Visualizing Soil Properties: The Saturated Paste Soil Test


(light electronic music) -[Robert Flynn] I’d like to talk to you about salinity, that is the presence of salts in soils. And there’s a lot of different ways that
soils can be tested for salinity, and I’m going to review those with you today. The method that we can get the best knowledge out of readily is called the
saturated paste, and it involves taking soil and water, and then mixing it until
it becomes saturated and has certain characteristics to it which we’ll
describe. Now as I mix it, it’s going to require more water. As I keep adding
water, I’m going to mix. The nice thing about saturated paste is that once we get it to that saturation, it’s the closest we can get to what a plant root would
actually experience in the soil. But yet, it also gives us enough liquid to
extract, in order to test how much salt is in the soil. Now, labs don’t typically
like this procedure because it takes more time to do it. And when you’re running thousands of samples a day, there’s no time. So as we mix it, what
we’re looking for then is a soil that will fall off the knife, and it’s not
there yet. we add a little bit more. It’s a subjective procedure. But when one person works on it, it’s pretty repeatable. And not quite, it needs
to glisten. And it also, if we make a channel inside the cup and tap on it, it
should fall in. It’s still not doing that. The more clay that a soil has, the more
water it takes to come to saturation. But also, we want to allow that soil to sit
overnight covered with the water in it that we’ve added. So that, the clays have
time to absorb that water. Clays take more time to absorb water. So now, it falls off our knife. So, the soil should glisten in the light. You can see it glistening there, you see. There shouldn’t be any standing water on the surface. We can take our spatula and it should fall off. It does mimic what the roots are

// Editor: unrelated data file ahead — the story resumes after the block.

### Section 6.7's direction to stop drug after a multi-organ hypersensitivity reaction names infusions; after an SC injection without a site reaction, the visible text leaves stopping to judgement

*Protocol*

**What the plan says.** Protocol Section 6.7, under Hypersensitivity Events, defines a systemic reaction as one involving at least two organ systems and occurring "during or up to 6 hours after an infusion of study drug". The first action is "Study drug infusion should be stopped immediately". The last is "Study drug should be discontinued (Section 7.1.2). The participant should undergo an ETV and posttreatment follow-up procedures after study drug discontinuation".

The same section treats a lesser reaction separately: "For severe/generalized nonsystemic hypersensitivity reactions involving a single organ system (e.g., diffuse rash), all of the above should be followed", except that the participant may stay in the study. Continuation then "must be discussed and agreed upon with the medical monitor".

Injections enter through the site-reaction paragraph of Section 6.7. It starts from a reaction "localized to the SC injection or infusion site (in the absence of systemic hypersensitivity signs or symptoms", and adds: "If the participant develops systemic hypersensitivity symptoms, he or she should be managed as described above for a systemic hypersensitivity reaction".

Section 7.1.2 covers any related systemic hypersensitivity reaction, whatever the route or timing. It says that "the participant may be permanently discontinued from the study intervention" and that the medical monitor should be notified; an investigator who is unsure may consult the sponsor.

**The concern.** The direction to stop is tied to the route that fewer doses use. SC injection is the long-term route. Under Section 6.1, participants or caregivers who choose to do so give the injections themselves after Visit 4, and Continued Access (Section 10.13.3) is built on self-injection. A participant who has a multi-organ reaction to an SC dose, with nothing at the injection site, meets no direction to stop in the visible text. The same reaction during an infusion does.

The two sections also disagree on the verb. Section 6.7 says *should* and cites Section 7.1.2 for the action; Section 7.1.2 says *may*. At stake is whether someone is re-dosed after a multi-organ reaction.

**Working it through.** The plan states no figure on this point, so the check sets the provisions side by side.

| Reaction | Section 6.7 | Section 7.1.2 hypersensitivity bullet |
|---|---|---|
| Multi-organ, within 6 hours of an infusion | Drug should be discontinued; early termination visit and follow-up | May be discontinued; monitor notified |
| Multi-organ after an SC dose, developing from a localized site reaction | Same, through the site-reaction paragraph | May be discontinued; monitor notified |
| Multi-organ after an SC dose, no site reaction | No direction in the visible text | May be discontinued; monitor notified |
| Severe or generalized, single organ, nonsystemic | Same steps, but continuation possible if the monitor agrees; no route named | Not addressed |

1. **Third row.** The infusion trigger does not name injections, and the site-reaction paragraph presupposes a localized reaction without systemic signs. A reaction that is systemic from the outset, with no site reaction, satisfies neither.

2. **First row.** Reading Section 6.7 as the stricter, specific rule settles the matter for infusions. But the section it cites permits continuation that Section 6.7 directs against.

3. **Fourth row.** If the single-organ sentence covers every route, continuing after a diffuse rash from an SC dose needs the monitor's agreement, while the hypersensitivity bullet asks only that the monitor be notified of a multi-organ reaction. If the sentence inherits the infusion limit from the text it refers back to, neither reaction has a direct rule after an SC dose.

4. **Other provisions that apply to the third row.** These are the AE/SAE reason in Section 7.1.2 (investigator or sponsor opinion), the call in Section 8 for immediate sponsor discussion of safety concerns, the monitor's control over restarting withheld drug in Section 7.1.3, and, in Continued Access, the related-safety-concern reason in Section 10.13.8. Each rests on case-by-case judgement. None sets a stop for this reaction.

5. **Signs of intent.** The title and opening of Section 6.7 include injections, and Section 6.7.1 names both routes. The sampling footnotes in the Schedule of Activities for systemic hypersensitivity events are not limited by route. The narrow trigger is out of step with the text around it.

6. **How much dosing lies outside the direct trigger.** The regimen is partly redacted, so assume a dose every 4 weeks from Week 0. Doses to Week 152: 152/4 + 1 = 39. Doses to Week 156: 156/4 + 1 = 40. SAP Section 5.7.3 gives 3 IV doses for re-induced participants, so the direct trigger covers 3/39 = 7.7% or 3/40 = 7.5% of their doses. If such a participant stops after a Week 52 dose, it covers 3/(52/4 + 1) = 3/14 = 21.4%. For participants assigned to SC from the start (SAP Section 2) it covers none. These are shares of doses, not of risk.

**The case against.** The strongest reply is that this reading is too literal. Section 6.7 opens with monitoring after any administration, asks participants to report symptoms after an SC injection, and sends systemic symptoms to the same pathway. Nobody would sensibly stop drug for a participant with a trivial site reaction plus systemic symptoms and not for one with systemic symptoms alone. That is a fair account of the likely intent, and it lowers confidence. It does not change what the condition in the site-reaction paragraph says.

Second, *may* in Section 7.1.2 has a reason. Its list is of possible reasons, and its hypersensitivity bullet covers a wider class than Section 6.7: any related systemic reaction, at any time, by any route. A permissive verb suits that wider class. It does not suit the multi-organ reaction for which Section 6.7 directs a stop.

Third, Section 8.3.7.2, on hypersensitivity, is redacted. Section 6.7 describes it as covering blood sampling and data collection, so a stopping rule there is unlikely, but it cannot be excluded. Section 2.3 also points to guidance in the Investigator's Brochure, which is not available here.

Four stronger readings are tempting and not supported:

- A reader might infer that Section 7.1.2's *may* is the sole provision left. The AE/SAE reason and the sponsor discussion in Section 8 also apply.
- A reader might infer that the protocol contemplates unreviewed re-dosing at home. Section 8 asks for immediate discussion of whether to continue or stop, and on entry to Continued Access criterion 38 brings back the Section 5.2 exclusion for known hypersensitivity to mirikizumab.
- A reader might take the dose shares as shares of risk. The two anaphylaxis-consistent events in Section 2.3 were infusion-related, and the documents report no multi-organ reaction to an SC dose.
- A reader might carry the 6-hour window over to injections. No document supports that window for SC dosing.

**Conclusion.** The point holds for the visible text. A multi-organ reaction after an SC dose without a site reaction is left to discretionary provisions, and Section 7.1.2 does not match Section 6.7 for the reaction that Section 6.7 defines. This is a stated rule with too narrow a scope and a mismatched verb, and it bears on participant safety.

seeing right after an irrigation, basically. It’s glistening. It does not fall out of the cup, so that’s a good sign that you’ve done it right. If it is too wet, it will fall out and that will– you’ll have to add more soil. Blop. Slice. Tap. We’re pretty much there. And now this soil would–if it was a clay would sit overnight and absorb more
water. And then, final adjustments made in morning. And then they would take it,
put it on suction, the liquid will come off, we’ll run that through a salinity
meter, and we’ll be able to tell what the salinity of the soil is. There are alternatives to the saturated paste method. A lot of labs will run, what is
known as, a one-to-one extract where we take equal amounts of soil and water. So, we have twenty-five grams of soil and twenty-five mils of water. So, this would be a one-to-one
extract, and it would show up on the labs report saying EC (electrical conductivity)
one-to-one. And it simply looks about like this. So, for this soil, it looks like
that for a one-to-one. Then other lamps, I actually run one-to-twos. One part soil to two parts water. In other labs around the world,
we’ll use a one-to-five, which is one part soil to five parts water. All quite different, especially related to the saturated paste. But these you
would never do that. Then, these will be extracted. And the water, after it’s set for some specified period of time, will be tested for salinity. Now, key to these is relating it back to how plants respond to salinity. These methods–we
hope there’s a correlation to plant response. The saturated paste is the
method that was used to develop plant responses to salinity, and to develop
management practices which makes it a whole lot easier to interpret the
numbers for the farmer. And it is worth the time and effort to, at least, get a first reading with this method to see what your soils are like, And then, make
management decisions based on that saturated paste. (soft music)

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